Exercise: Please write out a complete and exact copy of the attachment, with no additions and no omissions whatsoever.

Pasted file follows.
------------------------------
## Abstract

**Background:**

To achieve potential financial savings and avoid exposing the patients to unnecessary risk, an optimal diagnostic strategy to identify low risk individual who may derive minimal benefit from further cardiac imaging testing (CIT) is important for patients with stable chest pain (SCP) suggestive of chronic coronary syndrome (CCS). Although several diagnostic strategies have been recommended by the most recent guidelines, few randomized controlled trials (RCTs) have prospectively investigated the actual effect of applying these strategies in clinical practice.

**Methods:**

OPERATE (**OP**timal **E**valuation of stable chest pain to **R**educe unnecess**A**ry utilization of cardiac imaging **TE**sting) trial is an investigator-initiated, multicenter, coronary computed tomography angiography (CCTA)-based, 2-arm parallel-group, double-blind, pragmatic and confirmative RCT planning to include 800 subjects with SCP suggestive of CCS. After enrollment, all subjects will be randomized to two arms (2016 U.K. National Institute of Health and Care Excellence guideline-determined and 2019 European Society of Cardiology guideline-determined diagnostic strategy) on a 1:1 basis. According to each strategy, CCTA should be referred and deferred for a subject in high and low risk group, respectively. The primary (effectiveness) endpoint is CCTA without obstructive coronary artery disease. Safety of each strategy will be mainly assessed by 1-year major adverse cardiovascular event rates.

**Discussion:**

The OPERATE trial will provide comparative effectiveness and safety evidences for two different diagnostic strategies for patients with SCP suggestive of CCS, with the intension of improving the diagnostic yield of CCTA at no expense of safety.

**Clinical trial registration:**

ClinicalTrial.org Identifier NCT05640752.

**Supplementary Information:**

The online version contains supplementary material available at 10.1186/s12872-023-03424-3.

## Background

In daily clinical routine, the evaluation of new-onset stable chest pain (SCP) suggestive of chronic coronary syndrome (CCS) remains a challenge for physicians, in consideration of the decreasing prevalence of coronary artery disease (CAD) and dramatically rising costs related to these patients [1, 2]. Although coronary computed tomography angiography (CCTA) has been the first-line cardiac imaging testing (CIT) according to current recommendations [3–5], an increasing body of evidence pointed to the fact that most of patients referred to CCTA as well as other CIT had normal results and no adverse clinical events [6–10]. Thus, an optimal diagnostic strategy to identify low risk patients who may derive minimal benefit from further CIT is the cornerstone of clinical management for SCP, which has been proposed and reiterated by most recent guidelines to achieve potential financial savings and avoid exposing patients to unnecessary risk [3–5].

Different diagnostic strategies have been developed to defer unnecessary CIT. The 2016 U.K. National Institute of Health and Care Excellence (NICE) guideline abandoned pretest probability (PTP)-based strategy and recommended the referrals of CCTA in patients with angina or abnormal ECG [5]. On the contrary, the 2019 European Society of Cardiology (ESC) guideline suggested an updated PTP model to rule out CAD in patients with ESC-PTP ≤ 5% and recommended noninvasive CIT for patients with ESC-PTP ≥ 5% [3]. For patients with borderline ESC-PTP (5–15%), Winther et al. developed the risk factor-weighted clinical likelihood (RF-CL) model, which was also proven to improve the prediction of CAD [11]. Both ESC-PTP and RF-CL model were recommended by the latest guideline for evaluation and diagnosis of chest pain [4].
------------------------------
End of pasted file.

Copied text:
## Abstract

**Background:**

To achieve potential financial savings and avoid exposing the patients to unnecessary risk, an optimal diagnostic strategy to identify low risk individual who may derive minimal benefit from further cardiac imaging testing (CIT) is important for patients with stable chest pain (SCP) suggestive of chronic coronary syndrome (CCS). Although several diagnostic strategies have been recommended by the most recent guidelines, few randomized controlled trials (RCTs) have prospectively investigated the actual effect of applying these strategies in clinical practice.

**Methods:**

OPERATE (**OP**timal **E**valuation of stable chest pain to **R**educe unnecess**A**ry utilization of cardiac imaging **TE**sting) trial is an investigator-initiated, multicenter, coronary computed tomography angiography (CCTA)-based, 2-arm parallel-group, double-blind, pragmatic and confirmative RCT planning to include 800 subjects with SCP suggestive of CCS. After enrollment, all subjects will be randomized to two arms (2016 U.K. National Institute of Health and Care Excellence guideline-determined and 2019 European Society of Cardiology guideline-determined diagnostic strategy) on a 1:1 basis. According to each strategy, CCTA should be referred and deferred for a subject in high and low risk group, respectively. The primary (effectiveness) endpoint is CCTA without obstructive coronary artery disease. Safety of each strategy will be mainly assessed by 1-year major adverse cardiovascular event rates.

**Discussion:**

The OPERATE trial will provide comparative effectiveness and safety evidences for two different diagnostic strategies for patients with SCP suggestive of CCS, with the intension of improving the diagnostic yield of CCTA at no expense of safety.

**Clinical trial registration:**

ClinicalTrial.org Identifier NCT05640752.

**Supplementary Information:**

The online version contains supplementary material available at 10.1186/s12872-023-03424-3.

## Background

In daily clinical routine, the evaluation of new-onset stable chest pain (SCP) suggestive of chronic coronary syndrome (CCS) remains a challenge for physicians, in consideration of the decreasing prevalence of coronary artery disease (CAD) and dramatically rising costs related to these patients [1, 2]. Although coronary computed tomography angiography (CCTA) has been the first-line cardiac imaging testing (CIT) according to current recommendations [3–5], an increasing body of evidence pointed to the fact that most of patients referred to CCTA as well as other CIT had normal results and no adverse clinical events [6–10]. Thus, an optimal diagnostic strategy to identify low risk patients who may derive minimal benefit from further CIT is the cornerstone of clinical management for SCP, which has been proposed and reiterated by most recent guidelines to achieve potential financial savings and avoid exposing patients to unnecessary risk [3–5].

Different diagnostic strategies have been developed to defer unnecessary CIT. The 2016 U.K. National Institute of Health and Care Excellence (NICE) guideline abandoned pretest probability (PTP)-based strategy and recommended the referrals of CCTA in patients with angina or abnormal ECG [5]. On the contrary, the 2019 European Society of Cardiology (ESC) guideline suggested an updated PTP model to rule out CAD in patients with ESC-PTP ≤ 5% and recommended noninvasive CIT for patients with ESC-PTP ≥ 5% [3]. For patients with borderline ESC-PTP (5–15%), Winther et al. developed the risk factor-weighted clinical likelihood (RF-CL) model, which was also proven to improve the prediction of CAD [11]. Both ESC-PTP and RF-CL model were recommended by the latest guideline for evaluation and diagnosis of chest pain [4].